TriJake Runs Bear Brook Ultra Trail
My alarm went off at 2:30am in Natick, Massachusetts and I was scheduled to be on the road by 3:00am. My destination was Allenstown, New Hampshire almost 2 hours away. The goal was to conquer a famous rocky trail known as the Big Little Bear. When I first visited the website for the Bear Brook Ultra the distance read 27+. “My kind of race,” I thought to myself. In my mind, the people that organize the race aren’t exactly sure how far the distance is, it would prove to be a relaxed and fun day of running. I love small venue races, I always have since I ran some of the bigger one’s. I prefer a field of 300 runners. Usually events like this bring out some characters. I don’t mean characters like the folks that dress up like Elvis and toe the line in Vegas, oh wait, yes I do. Fun loving, crazy racers that simply enjoy a little pain and struggle in their Saturday mornings. At any rate, I was on the road by 3:00am, headed north, with all my supplies necessary to complete a 30 mile race. I assumed the plus after 27 was about 2 or 3 miles, and I was right.
So, what do I bring to an event like this? Not much, believe it or not 30 miles of running for me only requires 120 ounces of water and 5 power gels. I could get away with only bringing two water bottles because I knew there would be several aid stations to fill up my water supply. I was rocking the Ultimate Direction Katoa belt. As far as hydration belts go, in my opinion, it’s the best. I was also rocking Altra Paradigm shoes, red one’s, because that’s how I roll. The Paradigm’s are awesome for support and durability, they also are very light and pliable. The secret weapon under the shoes were my new performance Injinji toe socks. They are like gloves for your feet. Since switching I have not had a blister and I feel confident they are the most durable toe sock on the market. Another piece of equipment I recommend is shoe gaitors to cover your shoes and keep out sticks, rocks, and excess water. Aside from that, Headsweat visor, clean linen towel, and scotch tape for my nipples.
If I can stress anything to you about running great distances over tough, technical terrain, it’s prepare yourself with the right equipment. Find what works for you in your training and then stick to your plan.
Shoe gaitors are very important and should not be looked at as a “luxury” item, or something that you are so tough you can over look. Find a pair that fit’s you well, and remember, if the best of the best use them, they probably have benefits for you too.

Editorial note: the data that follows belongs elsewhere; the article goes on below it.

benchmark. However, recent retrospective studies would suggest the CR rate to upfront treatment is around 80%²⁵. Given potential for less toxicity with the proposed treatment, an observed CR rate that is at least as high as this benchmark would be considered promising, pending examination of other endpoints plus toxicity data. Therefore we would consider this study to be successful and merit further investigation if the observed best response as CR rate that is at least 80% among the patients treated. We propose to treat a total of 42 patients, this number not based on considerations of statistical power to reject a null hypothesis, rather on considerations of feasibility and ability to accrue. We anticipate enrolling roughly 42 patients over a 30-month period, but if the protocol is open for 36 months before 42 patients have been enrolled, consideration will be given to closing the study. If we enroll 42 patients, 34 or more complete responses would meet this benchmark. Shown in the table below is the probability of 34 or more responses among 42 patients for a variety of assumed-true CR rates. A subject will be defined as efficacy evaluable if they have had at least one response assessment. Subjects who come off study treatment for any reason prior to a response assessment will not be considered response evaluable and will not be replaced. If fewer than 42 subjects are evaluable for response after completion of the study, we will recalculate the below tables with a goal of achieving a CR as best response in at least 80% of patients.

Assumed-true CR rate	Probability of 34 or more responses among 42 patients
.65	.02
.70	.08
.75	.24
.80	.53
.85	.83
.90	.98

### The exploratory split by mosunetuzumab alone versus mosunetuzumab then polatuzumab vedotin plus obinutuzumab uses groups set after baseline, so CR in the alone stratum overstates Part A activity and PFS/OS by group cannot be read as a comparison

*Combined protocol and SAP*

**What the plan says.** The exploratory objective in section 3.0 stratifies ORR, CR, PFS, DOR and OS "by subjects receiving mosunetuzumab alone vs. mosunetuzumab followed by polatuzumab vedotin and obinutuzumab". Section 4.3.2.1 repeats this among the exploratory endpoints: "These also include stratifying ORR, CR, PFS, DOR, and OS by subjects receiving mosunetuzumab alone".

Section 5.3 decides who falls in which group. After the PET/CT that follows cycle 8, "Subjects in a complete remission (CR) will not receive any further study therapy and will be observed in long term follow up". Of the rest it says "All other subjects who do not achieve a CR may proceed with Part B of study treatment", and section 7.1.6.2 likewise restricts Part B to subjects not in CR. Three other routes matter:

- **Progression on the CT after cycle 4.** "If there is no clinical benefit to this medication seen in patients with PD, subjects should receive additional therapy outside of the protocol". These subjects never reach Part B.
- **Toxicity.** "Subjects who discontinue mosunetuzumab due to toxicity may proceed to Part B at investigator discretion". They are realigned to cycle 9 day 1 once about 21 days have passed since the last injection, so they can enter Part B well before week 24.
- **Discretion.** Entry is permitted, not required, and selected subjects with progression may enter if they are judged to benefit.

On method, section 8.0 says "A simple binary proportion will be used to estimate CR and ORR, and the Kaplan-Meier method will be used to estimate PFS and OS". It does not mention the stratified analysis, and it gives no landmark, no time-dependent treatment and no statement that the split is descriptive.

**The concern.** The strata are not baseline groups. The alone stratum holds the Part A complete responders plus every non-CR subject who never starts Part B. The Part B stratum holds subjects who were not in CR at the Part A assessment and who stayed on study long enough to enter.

I was cruising north on I-93 and listening to a mix of Springsteen and Seger. I drank a protein shake and was killing water. I hit the race site at 5:30am and people were already there, applying body glide and warming up. I checked in, got my number, and went to relax before the race started. That consisted of a half mile trail jog, some dynamic plyometric jumping, and a quick nap. At the start of the race I exchanged pleasantries with a handful of racers, there seemed to have been 60 of us, but I think the rest were behind the cars. LOL, I told you, I love small market races. “READY! SET! GO!”, screamed Ryan Welts. We were off. I felt great. Calm, composed, and confident. The racers were halted by a 900 foot accent about a mile down the trail, but I had been training since Bear Mountain, and scurried up the mountain side with ease, passing many, but the real gift of my trail training the past 2 months came on the descents. I flew down the mountain face passing several others. We were 5 miles in and I felt great. I ignored the urge to go too fast, and maintained a steady, but quick pace. The race was very pretty, and very well marked. I had no major problems, but I did fall twice. The first fall came in a swamp area, I was alone and popped back up with a chuckle. I was covered in swamp water, but was not injured. The second fall was on a big descent. My left foot caught a rock and I flew. I fell well, landing on my side. My hamstring jumped into my glute, I didn’t let it give me grief, and a couple girls were behind me to help me to my feet. I thought to myself, “If that’s the worst, I’ll be just fine.” It was, I danced at every aid station. Maintained a steady 11 minute mile pace, clocked out mileage just shy of 30 miles. I was happy to cross the line in 5 hours and 37 minutes. Injury free and high spirits I slapped high-fives and ordered a double cheeseburger with a cold rootbeer.
No medal at the end….even better, a small jar of honey. I love these things. They are the coolest. I hope this experience will prove helpful to you in your journey of trail running. If you want more, schedule a session with me at TriJake.com.